In May 1880, disturbances in the Mazina Valley erupted following the gathering together of a large body of men caused by the preaching of Jihad by Moolah Ghulam Fakir. The Mazina operations were to suppress disturbances in the Valley and Brigadier General Gib commanded the expedition to affect this purpose, from 18 to 23 May, 1880. The force comprised of 4 guns from L/5 R.A. (Captain B. F. Domville), with the 8th Hussars (135 all ranks under Major H. P. Burke), 5th Bengal Cavalry (110 sabres under Major H. P. Shakespear), H.M. 14th Regiment (Lieutenant-Colonel D. S. Warren) and the 32nd Pioneers (Major H. C. W. Crookshank), and Major W. Coningham, Brigade Major.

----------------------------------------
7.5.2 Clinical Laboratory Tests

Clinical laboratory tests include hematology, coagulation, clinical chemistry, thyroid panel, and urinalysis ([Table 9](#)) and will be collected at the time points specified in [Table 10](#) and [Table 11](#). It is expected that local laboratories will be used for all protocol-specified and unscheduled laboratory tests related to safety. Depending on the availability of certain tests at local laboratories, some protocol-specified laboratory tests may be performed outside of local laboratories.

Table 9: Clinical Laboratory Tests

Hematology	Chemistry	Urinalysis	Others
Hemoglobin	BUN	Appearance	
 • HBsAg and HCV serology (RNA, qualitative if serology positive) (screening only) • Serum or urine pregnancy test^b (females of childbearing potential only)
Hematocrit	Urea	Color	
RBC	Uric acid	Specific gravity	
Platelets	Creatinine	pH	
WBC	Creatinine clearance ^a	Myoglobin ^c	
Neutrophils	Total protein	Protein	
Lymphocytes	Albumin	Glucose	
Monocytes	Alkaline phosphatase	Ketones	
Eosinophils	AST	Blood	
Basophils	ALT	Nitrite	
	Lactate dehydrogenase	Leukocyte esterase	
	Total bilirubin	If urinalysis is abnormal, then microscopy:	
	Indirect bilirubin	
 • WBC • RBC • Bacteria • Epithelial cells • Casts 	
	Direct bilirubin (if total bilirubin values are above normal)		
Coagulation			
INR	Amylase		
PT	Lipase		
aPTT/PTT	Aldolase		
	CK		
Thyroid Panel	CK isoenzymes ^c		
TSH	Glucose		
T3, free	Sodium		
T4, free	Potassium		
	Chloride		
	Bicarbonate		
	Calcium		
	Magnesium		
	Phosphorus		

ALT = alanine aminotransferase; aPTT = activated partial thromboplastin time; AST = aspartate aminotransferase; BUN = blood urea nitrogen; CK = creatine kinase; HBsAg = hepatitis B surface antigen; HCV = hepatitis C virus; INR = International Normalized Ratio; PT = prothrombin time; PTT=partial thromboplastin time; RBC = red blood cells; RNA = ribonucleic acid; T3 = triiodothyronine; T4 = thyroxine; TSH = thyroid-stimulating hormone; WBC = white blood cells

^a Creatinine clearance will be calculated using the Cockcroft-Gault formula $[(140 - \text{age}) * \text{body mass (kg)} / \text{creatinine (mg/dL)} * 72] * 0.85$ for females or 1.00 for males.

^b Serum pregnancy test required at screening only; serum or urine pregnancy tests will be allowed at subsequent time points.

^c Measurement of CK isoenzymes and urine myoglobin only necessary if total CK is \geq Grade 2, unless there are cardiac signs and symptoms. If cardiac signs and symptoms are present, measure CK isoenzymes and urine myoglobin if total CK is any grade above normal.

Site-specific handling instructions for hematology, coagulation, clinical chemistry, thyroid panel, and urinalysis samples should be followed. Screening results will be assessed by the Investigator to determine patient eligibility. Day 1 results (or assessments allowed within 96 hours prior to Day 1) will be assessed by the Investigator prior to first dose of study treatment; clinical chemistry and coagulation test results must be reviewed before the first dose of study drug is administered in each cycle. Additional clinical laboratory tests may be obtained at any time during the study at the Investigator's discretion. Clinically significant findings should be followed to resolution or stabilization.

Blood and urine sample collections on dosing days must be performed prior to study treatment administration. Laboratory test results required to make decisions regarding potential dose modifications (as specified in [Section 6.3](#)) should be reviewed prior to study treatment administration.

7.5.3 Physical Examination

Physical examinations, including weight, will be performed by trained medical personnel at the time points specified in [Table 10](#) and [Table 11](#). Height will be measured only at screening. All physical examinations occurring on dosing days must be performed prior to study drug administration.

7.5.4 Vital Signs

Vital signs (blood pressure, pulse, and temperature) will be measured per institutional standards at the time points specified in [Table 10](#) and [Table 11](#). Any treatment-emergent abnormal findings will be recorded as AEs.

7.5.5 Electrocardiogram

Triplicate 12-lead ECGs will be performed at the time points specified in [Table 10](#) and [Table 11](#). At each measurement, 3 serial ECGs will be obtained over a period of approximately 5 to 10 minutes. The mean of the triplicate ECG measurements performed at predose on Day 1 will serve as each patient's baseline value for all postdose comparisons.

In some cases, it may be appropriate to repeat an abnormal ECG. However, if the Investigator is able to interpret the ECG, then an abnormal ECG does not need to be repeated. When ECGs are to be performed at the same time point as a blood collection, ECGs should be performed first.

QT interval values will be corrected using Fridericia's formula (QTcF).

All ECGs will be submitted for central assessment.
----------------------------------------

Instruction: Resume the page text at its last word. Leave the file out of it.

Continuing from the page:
The primary offensive action occurred during the morning of the 20th May, between 0730 hours and 1300 hours, after which the enemy were in full retreat and the threat neutralised. One native soldier (Brigade Transport) was killed in action, one native soldier missing, one native soldier (32nd Pioneers), was severely wounded, two soldiers from 14th Foot were killed in action, with two men severely wounded and one officer and one man slightly wounded, whilst one officer was severely wounded and one man slightly wounded from L/5 , R.A.
Major General R. O. Bright, C.B., commanding the Khyber Line Force, wrote on 1 June 1880: